Articles | Volume 2
Conference Abstract
06 Sep 2023
Conference Abstract |  | 06 Sep 2023

Thinking in alternatives and reflecting possible futures in German nuclear waste management: insights from technology assessment

Peter Hocke

The disposal of highly radioactive waste in Germany is a task that extends beyond the near future and is a task on which high demands are placed. In addition to the central paradigm of “safety first”, the quality characteristics of being science-based, transparent, participatory, step by step, and facilitating learning are defined as guiding principles for the process in the German law on site selection. In a project of the TRANSENS (transdisciplinary research on the disposal of high-level radioactive waste in Germany) research network, the boundary conditions for these quality characteristics are being analysed. The focus is on the question of how the ability to act flexibly can be ensured in the German site selection procedure without jeopardising the goal of nuclear waste disposal in the deep geological underground. It is taken into account that, in modern Western societies, contradiction and protest are continuously to be expected as part of ongoing processes of interest aggregation. Stakeholders and collective actors from civil society will also participate with self-confidence over time, with respect to the system of multi-level governance, just as politicians and experts traditionally do in the established system of radioactive waste (Radwaste) governance (Hocke and Brunnengräber, 2019).

In order to be able to ensure the capability to act flexibly, it seems sensible to think of the future in terms of being an open space that can be shaped in a particular way. In this context, it is advantageous to recognise that thinking in alternatives (even with a fixed goal such as deep underground nuclear waste disposal) can be a reflexive practice by all interested actors. Conceptually, and in terms of planning, this changes the present and, from the perspective of the technology assessment, removes the restriction of the principle path dependency through collective learning processes (Grunwald, 2019; Böschen et al., 2021). In this respect, various futures are possible that provide orientation, especially in the case of technical infrastructures that must be created, operated, and monitored over several decades. Mid-term futures, which are to be operated until 2080 or possibly into the next century, thus become designable spaces.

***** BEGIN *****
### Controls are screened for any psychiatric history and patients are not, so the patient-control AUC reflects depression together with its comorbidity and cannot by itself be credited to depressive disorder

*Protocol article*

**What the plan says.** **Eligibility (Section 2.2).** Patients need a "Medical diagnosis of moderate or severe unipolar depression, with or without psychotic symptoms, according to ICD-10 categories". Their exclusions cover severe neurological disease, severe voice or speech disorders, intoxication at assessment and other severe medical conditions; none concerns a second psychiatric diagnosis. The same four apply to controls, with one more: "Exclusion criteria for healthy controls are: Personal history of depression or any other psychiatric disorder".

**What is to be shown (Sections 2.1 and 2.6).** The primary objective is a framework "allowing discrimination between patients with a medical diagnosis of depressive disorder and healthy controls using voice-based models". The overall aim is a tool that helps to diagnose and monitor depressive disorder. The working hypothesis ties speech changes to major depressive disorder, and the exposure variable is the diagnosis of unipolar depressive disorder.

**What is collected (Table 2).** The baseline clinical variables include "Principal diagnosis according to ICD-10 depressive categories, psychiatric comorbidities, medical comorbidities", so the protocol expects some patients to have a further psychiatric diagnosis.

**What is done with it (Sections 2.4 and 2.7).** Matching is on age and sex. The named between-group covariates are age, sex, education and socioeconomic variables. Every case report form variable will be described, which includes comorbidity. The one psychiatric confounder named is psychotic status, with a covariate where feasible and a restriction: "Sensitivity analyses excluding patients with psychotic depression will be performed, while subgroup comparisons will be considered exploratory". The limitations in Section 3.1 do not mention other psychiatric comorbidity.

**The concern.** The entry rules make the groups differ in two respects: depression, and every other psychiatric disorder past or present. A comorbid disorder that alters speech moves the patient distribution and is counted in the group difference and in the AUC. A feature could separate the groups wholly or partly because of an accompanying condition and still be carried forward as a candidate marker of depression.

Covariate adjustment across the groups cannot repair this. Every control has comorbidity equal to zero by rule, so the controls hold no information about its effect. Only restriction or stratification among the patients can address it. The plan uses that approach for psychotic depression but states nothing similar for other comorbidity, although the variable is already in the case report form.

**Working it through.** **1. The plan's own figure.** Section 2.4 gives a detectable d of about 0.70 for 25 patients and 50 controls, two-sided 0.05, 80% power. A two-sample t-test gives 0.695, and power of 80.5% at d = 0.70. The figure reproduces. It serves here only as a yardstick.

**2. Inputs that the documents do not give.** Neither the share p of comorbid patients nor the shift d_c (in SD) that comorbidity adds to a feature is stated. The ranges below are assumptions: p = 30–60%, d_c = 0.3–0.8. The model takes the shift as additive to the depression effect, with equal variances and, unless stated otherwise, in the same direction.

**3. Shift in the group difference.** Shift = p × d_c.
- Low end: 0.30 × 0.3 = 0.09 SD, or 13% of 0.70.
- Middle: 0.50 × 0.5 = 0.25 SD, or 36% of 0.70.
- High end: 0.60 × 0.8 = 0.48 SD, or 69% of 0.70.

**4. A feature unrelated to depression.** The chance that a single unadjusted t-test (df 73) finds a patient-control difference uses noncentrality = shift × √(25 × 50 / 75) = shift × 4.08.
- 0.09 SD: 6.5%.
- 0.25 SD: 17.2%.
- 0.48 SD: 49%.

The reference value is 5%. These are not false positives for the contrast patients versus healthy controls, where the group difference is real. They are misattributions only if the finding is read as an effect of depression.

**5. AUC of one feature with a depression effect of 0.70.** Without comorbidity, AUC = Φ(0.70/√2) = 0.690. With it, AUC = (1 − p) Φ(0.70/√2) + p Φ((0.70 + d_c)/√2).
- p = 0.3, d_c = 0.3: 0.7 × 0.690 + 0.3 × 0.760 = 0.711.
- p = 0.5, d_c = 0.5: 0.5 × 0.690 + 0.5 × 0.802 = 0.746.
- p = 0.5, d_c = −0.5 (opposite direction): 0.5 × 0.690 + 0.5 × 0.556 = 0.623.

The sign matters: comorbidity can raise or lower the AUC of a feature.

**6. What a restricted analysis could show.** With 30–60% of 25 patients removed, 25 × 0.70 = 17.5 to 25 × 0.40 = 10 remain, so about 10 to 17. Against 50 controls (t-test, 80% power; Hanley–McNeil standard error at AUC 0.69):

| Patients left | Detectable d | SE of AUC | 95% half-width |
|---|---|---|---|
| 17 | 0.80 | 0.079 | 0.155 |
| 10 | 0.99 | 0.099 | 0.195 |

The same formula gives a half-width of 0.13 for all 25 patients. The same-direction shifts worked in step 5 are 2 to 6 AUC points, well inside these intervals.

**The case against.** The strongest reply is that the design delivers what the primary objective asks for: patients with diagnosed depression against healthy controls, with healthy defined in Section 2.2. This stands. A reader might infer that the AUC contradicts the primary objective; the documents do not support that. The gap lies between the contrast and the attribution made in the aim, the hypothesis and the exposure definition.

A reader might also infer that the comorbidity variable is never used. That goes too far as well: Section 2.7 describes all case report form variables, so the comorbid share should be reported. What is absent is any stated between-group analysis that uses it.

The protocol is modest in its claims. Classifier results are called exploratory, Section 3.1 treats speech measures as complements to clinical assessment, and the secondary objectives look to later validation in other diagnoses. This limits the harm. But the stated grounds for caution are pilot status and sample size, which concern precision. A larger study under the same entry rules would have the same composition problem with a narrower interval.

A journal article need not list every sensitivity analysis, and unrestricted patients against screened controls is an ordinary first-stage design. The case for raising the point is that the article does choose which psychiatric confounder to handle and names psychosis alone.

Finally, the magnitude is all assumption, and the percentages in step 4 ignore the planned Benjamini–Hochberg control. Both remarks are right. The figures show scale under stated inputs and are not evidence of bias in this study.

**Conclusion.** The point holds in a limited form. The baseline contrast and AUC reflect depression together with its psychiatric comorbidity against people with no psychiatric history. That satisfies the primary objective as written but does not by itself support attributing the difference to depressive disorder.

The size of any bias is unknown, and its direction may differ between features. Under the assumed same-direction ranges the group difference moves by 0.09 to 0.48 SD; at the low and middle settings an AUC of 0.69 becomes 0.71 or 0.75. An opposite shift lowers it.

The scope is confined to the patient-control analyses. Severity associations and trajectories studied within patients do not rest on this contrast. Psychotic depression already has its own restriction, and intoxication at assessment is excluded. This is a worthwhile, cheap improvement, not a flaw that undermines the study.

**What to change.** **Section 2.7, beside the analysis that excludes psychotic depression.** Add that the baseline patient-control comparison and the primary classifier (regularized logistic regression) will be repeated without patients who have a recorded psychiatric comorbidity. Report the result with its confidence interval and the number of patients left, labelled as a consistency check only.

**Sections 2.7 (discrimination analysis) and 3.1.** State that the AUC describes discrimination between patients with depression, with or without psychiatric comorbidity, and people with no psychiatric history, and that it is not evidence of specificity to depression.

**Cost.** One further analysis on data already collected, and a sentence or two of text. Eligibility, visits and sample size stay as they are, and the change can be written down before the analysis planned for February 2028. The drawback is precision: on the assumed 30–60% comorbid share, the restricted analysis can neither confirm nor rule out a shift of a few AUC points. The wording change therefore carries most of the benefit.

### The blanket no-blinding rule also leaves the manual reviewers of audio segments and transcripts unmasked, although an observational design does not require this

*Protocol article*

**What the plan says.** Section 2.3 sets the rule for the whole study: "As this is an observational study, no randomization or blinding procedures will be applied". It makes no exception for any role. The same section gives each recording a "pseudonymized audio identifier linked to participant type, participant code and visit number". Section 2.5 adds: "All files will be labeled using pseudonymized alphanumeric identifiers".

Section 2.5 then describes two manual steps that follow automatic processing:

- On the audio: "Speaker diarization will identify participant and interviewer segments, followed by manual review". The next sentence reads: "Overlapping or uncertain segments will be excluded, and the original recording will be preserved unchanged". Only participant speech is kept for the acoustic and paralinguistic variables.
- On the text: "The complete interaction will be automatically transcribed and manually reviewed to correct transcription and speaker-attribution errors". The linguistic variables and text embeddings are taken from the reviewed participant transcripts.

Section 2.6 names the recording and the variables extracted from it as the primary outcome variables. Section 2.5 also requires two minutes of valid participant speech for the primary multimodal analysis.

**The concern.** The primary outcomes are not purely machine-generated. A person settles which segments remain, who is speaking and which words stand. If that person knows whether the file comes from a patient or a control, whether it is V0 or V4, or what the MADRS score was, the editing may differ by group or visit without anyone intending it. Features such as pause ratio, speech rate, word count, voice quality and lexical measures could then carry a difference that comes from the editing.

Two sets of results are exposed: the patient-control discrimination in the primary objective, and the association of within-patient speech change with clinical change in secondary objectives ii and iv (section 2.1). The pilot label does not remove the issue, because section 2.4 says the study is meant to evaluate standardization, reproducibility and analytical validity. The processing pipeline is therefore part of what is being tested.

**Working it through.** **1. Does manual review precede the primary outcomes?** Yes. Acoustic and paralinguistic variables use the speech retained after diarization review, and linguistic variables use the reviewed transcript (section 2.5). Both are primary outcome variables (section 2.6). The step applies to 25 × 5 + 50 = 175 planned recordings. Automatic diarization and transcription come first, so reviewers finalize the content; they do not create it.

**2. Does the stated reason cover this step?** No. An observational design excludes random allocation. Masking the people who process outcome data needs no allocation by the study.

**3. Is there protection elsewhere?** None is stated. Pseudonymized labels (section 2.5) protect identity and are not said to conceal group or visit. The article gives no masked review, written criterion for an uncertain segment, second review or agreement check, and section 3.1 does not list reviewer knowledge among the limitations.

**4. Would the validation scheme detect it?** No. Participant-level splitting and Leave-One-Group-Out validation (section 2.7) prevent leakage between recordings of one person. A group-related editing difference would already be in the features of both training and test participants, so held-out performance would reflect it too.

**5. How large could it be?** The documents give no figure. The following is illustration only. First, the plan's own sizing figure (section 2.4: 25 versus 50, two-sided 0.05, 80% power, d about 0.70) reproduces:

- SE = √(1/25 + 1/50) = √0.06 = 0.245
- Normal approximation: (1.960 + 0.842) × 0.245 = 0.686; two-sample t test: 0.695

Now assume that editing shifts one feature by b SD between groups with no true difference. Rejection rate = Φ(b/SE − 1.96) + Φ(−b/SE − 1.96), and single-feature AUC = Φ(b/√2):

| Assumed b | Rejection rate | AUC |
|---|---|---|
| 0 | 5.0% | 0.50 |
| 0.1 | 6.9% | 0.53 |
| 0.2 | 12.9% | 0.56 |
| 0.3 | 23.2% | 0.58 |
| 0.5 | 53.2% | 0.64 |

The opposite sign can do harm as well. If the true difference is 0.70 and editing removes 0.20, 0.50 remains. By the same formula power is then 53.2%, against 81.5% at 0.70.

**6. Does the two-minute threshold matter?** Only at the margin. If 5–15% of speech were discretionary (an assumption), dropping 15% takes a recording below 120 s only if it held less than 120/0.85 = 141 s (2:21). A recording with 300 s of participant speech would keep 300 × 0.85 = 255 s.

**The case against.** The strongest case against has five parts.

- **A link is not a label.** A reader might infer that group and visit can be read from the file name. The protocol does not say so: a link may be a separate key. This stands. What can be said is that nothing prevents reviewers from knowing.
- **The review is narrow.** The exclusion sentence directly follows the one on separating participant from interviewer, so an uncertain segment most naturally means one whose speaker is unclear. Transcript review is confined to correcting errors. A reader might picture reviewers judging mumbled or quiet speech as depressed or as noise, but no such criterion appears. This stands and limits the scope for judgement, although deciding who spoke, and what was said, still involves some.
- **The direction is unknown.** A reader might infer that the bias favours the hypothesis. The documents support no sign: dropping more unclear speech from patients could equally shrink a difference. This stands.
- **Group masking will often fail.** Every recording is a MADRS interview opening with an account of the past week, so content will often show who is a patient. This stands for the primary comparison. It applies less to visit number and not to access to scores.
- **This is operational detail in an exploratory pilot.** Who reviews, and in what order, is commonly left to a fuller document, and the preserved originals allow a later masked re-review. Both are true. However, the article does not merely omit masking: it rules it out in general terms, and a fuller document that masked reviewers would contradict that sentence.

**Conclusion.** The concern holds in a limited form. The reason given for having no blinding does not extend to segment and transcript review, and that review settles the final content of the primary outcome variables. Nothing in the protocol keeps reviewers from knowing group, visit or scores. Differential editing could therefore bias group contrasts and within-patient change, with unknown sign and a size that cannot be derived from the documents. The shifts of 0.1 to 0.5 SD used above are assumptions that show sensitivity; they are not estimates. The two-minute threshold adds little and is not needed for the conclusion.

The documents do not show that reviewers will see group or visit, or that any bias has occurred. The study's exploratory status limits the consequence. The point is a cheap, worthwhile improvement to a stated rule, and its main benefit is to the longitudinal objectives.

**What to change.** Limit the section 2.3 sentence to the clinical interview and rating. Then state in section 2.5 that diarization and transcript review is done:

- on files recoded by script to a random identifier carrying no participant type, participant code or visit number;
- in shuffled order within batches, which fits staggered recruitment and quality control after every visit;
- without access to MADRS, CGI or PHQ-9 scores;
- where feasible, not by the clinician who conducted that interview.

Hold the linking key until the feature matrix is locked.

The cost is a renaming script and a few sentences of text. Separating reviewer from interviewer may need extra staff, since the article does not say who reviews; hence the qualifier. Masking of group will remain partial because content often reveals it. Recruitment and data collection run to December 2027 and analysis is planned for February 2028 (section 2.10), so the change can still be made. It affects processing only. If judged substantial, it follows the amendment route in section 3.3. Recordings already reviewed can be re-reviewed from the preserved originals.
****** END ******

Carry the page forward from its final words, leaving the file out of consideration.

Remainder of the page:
In the TRANSENS sub-project “Capability to act and flexibility in a reversible site selection process”, these analyses serve to provide knowledge about possible futures in the form of orientation knowledge. Following the existing research about socio-technical processes, imagination and narratives are very influential, as they steer the framing of problems in the public debate.

Initial empirical results show that representatives of the interested public in addition to young adults are able to play through images for the future and think about the boundary conditions for different decision paths. Based on explorative and evaluative methods, intermediate results were empirically determined, which are linked with path heuristics to three plausible and goal-oriented selected disposal paths (Scheer et al., 2023). This showed that repository-related narratives are nodes that can support the processes of understanding about collective action, according to the Repository Site Selection Act (StandAG). At the same time, they are also sites of hegemonic disputes. Regardless of this, young adults can deal with images for the future without being hindered by dystopian fantasies. These results based on the images and narratives are furthermore integrated into a political–sociological innovation model, which integrates the socio-technical processes of decision preparation and decision-making.


Böschen, S., Grunwald, A., Krings, B.-J., and Rösch, C. (Eds.): Technikfolgenabschätzung – neue Zeiten, neue Aufgaben, in: Technikfolgenabschätzung. Handbuch für Wissenschaft und Praxis, Nomos, Baden-Baden, 15–42, ISBN  78-3-8487-6070-1, 2021. 

Grunwald, A.: Shaping the Present by Creating and Reflecting Futures, in: Socio-technical Futures Shaping the Present, edited by: Lösch, A., Grunwald, A., Meister, M., and Schulz-Schaeffer, I., Springer VS, Wiesbaden, 17–35, ISBN 978-3-658-27155-8, 2019.  

Hocke, P. and Brunnengräber, A.: Multi-Level Governance of Nuclear Waste Disposal, in: Conflicts, Participation and Acceptability in Nuclear Waste Governance, edited by: Brunnengräber, A. and Di Nucci, R.-M., Springer VS, Wiesbaden, 383–401, ISBN 9783658271060, 2019. 

Scheer, D., Becker, F., Hassel, T., Hocke, P., Leusmann, T., and Metz, V.: Trittsicherheit trotz Ungewissheit? Strategien der Ungewissheitsbewältigung bei nuklearen Entsorgungspfaden, in: Entscheidungen in die weite Zukunft, edited by: Eckhardt, A., Becker, F., Mintzlaff, V, Seidl, R., and Scheer, D., Springer VS, Wiesbaden, in preparation, 2023. 

Short summary
Reflecting possible futures in the German management of highly radioactive nuclear waste assists in the site selection process and all the subsequent phases of licensing and operation, as they are understood as a self-learning system. Empirical research on images for the future, narratives, and selected pathways within the TRANSENS project offer arguments for supporting the current nuclear waste governance.